Judge places property next to SLO homeless shelter in receivership

Fire in 2021 at the Prado Road property.


A judge placed a San Luis Obispo property located next to the Prado Road homeless shelter in a receivership earlier this month, ruling authorities must step in to clean up the criminality and dangerous conditions at the location.

SLO resident William Sievers owns a 2.2-acre lot that is adjacent to the 40 Prado Homeless Services Center. The property has been used to store recycled items ranging from cars to appliances to machine parts.

In recent years, the property has devolved into a haven for squatters, thieves and other individuals who have started fights and fires and engaged in drug deals and general mayhem. Sievers rents the property to tenants, some of whom have been difficult to evict over the course of the COVID-19 pandemic, he said.

The city of San Luis Obispo filed an emergency order to appoint a receiver to take control of the property. Sievers, in turn, tried to convince a judge that he is in the process of removing trespassers, increasing security and cleaning up the land.

Attorneys representing the city argued Sievers has yet to do so, despite years of warnings, which has resulted in more than 100 police calls and two fires since 2020.

Judged Tana Coates issued a ruling on Dec. 14, siding with the city and granting the receivership request. Coates assigned the property to California Receivership Group Inc., which can take out loans against the lot to bring it up to city code.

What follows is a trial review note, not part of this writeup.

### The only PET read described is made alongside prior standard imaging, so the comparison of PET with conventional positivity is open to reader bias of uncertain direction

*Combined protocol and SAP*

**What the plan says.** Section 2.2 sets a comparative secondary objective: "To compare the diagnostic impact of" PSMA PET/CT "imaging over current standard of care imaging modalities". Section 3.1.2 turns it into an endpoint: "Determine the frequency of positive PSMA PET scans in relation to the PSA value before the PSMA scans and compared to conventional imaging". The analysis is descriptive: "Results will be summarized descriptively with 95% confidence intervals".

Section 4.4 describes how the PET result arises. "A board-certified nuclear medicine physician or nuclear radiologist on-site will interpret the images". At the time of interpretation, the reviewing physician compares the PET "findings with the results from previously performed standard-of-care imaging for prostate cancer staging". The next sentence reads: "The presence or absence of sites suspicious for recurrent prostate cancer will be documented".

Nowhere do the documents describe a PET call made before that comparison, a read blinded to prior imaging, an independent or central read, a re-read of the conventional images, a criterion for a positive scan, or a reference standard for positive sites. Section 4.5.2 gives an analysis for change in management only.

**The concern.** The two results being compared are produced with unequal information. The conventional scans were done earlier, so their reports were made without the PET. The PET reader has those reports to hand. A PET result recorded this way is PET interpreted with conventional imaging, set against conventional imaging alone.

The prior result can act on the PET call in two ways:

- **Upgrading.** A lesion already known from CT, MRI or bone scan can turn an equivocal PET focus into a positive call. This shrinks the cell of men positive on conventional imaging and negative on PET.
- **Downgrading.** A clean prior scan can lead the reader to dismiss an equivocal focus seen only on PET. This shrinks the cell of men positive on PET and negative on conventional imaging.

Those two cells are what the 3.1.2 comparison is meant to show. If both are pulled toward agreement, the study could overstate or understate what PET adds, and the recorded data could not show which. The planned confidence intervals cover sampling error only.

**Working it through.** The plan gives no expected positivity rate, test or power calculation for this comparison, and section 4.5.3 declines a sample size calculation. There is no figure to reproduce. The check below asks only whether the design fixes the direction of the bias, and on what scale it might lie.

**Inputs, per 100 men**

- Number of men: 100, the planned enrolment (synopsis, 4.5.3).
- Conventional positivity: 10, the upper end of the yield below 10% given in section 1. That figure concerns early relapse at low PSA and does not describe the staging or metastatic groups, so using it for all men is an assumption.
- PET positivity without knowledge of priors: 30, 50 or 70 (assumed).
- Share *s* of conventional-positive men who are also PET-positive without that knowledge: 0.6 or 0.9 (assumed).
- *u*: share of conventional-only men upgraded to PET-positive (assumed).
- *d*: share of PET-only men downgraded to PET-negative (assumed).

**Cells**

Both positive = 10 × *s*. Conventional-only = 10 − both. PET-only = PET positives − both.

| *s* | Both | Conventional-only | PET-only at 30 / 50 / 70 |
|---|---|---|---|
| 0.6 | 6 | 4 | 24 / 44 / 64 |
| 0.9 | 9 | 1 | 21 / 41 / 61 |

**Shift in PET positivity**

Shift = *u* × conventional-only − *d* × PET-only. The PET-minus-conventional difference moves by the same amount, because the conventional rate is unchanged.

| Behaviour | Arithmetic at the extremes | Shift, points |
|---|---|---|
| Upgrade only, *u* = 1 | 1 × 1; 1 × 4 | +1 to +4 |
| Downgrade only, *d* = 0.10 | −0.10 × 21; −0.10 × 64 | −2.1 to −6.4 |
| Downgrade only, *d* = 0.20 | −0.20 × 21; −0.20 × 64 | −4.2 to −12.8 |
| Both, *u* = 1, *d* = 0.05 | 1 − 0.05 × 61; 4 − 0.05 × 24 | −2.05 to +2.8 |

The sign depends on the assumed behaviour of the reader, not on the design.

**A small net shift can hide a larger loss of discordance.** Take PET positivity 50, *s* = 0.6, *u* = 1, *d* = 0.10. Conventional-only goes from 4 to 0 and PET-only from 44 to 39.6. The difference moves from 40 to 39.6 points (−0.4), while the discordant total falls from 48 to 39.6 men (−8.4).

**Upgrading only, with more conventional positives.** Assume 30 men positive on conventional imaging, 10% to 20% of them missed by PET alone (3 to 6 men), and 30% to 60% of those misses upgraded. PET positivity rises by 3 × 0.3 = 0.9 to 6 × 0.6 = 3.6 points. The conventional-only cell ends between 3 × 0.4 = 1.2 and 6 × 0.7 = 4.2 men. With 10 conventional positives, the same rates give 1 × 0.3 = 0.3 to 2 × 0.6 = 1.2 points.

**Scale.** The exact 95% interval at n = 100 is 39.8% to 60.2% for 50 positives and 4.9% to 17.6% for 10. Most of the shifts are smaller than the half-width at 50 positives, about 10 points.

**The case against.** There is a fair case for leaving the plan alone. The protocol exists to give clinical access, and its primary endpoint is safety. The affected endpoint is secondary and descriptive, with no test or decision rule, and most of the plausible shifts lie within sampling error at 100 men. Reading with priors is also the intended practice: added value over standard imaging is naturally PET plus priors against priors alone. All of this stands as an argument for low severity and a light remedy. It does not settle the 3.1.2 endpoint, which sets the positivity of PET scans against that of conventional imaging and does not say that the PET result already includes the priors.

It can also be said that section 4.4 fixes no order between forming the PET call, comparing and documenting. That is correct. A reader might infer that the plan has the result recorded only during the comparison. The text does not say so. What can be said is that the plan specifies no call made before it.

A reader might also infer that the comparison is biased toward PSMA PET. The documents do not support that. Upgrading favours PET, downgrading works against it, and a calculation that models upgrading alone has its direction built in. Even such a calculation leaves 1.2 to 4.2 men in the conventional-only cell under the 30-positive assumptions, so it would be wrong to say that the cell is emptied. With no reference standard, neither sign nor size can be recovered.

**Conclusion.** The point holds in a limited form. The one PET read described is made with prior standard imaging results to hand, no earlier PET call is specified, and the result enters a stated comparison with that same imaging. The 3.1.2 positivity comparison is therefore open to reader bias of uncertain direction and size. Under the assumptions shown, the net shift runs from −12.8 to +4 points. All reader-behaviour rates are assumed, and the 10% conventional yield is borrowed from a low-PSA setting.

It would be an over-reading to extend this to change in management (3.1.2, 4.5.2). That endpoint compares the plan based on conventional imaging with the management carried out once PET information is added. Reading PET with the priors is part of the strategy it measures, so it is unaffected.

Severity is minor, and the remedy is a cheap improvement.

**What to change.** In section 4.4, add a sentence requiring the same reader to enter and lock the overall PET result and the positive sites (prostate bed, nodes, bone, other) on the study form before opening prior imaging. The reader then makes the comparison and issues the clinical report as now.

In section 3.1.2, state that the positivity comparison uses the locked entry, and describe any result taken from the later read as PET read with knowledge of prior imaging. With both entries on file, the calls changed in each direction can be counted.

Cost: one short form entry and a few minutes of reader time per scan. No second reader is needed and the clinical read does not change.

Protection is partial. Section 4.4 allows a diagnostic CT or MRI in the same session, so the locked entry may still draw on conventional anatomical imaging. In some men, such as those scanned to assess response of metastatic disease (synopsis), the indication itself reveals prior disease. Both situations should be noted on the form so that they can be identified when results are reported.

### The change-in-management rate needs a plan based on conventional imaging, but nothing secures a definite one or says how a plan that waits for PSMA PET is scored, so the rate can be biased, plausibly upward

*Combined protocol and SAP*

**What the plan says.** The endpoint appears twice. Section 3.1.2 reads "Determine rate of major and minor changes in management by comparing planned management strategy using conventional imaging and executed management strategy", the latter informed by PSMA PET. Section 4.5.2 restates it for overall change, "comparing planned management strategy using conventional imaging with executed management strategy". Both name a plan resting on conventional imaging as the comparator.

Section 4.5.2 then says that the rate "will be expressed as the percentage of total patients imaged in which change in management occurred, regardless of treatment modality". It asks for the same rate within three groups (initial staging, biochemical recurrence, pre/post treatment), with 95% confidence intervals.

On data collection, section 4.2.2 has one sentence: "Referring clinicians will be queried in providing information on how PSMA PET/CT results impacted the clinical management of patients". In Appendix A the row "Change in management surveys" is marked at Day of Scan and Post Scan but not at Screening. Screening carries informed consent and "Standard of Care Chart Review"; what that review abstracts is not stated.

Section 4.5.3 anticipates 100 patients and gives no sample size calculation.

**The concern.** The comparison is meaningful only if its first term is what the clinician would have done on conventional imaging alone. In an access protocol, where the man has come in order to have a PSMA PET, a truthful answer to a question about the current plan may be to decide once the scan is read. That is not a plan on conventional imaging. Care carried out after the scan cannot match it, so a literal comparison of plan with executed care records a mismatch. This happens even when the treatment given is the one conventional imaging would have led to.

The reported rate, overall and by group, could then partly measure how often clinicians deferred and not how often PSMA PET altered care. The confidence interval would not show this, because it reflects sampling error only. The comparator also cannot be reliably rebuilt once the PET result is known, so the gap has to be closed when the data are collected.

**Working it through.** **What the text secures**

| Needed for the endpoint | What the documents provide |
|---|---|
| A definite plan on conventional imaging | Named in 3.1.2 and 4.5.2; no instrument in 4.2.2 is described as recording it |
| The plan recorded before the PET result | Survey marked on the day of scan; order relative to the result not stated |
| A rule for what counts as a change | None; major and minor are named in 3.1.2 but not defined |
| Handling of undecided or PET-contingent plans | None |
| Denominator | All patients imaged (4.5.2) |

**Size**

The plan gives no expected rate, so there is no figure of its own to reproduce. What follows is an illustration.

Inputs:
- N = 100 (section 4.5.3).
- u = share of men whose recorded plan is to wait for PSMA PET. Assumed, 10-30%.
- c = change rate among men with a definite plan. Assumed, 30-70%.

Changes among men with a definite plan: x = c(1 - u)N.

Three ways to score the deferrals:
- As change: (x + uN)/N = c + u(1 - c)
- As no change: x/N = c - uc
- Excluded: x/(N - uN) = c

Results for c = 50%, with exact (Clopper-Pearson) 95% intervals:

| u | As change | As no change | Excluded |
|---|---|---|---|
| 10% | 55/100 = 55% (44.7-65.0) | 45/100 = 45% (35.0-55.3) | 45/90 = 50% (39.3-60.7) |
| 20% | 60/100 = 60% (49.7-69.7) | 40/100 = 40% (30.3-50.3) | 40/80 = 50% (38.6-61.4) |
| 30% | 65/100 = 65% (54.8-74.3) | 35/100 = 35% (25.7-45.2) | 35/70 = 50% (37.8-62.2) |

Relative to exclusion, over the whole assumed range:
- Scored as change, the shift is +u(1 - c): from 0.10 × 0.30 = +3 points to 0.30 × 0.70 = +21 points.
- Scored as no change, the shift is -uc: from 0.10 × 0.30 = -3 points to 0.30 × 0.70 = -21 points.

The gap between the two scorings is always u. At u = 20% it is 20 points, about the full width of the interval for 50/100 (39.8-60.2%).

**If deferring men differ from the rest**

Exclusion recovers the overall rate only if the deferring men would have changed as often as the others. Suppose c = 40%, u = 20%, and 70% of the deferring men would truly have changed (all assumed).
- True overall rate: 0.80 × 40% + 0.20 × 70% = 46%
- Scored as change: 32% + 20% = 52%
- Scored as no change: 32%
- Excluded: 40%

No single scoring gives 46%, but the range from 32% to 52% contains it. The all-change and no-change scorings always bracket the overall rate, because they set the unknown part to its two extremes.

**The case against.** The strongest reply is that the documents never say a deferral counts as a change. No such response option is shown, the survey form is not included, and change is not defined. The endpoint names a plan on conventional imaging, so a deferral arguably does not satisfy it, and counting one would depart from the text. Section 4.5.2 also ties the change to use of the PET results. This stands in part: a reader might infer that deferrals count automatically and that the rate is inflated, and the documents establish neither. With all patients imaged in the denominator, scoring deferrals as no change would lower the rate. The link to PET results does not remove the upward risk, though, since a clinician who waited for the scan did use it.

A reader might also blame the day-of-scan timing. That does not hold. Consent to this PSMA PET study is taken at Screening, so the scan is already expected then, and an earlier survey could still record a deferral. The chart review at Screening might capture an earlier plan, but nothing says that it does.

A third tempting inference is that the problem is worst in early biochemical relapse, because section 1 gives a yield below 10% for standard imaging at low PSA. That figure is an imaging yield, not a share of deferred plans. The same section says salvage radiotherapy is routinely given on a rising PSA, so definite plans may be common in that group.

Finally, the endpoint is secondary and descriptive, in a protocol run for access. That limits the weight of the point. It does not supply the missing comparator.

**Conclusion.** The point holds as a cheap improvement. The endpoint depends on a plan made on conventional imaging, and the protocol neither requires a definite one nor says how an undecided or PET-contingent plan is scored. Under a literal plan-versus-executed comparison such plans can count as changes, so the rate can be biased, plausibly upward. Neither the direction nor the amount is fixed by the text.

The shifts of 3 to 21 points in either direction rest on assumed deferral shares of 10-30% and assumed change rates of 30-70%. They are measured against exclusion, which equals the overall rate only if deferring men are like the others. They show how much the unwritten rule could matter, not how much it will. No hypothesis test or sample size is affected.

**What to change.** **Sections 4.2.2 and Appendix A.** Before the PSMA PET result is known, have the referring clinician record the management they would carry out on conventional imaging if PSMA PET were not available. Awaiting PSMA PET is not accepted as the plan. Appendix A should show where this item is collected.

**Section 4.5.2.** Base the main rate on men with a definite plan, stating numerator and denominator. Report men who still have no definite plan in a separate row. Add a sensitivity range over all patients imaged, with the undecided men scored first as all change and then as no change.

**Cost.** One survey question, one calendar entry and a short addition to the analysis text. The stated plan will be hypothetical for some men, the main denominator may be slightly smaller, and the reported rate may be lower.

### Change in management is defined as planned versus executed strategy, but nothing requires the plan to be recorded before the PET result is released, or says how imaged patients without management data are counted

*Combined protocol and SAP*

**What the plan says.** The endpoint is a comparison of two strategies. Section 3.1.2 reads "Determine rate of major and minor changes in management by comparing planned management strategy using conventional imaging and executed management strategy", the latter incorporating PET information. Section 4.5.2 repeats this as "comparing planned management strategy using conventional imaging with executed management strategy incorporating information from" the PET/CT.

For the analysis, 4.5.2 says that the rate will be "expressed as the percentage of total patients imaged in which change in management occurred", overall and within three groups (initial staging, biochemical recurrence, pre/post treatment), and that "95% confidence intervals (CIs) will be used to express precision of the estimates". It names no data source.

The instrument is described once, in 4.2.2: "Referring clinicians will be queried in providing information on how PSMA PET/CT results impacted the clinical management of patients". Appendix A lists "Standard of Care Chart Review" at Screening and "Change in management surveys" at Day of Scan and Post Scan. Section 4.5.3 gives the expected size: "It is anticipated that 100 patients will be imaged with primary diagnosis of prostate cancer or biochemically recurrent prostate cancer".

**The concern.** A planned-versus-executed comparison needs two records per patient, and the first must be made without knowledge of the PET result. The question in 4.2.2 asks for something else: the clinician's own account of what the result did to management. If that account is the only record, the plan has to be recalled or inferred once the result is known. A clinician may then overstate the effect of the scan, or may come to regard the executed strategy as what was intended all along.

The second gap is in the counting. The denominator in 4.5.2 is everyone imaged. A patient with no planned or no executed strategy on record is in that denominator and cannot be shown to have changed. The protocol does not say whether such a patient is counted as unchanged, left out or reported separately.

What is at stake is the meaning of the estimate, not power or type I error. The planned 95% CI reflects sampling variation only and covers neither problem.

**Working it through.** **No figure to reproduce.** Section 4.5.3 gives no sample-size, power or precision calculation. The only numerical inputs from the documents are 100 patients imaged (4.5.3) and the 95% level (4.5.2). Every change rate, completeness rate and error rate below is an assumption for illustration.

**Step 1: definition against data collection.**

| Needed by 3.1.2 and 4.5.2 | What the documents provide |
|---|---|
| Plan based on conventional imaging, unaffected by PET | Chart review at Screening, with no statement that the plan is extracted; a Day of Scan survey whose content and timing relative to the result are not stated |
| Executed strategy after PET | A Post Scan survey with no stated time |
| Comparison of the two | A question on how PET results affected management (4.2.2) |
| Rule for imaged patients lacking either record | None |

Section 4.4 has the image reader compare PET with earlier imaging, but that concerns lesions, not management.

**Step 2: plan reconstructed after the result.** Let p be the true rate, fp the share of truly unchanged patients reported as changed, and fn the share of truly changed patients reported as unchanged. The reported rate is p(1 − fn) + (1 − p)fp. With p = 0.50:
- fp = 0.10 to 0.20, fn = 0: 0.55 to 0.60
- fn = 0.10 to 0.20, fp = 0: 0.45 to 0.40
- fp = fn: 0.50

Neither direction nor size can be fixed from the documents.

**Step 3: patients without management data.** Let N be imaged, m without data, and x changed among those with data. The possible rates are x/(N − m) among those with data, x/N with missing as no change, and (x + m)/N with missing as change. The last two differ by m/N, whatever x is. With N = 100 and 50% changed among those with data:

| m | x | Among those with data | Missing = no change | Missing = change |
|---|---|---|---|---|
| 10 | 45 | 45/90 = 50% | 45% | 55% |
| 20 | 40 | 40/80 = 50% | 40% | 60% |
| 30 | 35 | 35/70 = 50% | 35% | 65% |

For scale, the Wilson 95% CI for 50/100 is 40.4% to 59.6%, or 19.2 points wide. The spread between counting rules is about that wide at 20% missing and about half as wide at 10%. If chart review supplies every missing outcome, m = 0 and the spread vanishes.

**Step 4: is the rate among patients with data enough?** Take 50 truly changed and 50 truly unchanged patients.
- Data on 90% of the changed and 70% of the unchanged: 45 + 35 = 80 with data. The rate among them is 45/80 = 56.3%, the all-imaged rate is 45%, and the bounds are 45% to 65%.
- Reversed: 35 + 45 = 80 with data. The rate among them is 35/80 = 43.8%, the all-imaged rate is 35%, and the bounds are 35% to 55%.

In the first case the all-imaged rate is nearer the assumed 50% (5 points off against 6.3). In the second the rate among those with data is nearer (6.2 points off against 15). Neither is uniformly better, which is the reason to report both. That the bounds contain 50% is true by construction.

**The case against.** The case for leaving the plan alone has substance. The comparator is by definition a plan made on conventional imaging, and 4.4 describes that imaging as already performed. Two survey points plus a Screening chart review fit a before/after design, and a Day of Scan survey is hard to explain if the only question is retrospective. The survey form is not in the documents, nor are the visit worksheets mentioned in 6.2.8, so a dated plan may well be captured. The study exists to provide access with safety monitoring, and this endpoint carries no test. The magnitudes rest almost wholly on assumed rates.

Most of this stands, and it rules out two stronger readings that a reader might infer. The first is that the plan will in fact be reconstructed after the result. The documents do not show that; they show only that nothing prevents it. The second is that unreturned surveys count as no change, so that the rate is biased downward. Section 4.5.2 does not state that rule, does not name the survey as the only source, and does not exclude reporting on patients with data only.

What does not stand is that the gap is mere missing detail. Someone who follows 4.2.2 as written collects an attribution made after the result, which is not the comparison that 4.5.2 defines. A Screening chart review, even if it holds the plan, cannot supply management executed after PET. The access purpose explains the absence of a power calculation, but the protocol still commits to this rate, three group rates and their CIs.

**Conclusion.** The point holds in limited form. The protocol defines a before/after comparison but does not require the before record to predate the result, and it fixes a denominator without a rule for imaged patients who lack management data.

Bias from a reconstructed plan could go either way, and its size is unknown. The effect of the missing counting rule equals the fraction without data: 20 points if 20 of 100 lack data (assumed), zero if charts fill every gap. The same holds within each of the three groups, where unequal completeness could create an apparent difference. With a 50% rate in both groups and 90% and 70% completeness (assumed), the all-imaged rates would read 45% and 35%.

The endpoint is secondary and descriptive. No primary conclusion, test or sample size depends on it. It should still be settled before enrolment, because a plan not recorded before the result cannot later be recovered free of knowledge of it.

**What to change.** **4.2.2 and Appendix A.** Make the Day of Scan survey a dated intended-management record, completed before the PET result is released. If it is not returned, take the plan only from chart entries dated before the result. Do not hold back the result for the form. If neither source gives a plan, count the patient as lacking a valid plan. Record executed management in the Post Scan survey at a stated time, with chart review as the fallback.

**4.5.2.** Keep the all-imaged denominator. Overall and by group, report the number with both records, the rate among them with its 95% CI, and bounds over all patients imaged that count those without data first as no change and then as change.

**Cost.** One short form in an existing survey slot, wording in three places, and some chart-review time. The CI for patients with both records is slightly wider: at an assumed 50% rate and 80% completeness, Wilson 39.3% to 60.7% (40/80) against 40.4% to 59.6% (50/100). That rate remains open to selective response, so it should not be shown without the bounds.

Coates wrote in her ruling that she is sympathetic to Sievers’ issues, but she is unsure what more he can do to remedy the situation, given that problems at the property were identified in 2017 and have still not been resolved.

“Again, the court understands there are individuals at the property who are taking advantage of [Sievers] and who refuse to comply with his requests and lawful demands,” Coates wrote. “Thus, the court finds the city must step in to ensure the health, welfare, and safety of the public.”

Sievers and a friend who lived at the property allege the city did not adequately step in to address the escalation in criminal activity happening there.

Kathi DiPeri said in a handwritten court statement that she was violently assaulted on the property and police did not respond appropriately. DiPeri said she called police multiple times.

“COVID had changed the rules and gave the police an excuse to do nothing about criminal activity,” DiPeri wrote in the statement. “Their patent answer was it’s a ‘civil matter.’ My being assaulted, theft, selling and doing drugs, breaking into my vehicle, and moving stuff out and selling it are not civil matters. They are criminal acts and should have been treated as such.”

The next court hearing in the case is scheduled for  Jan. 18.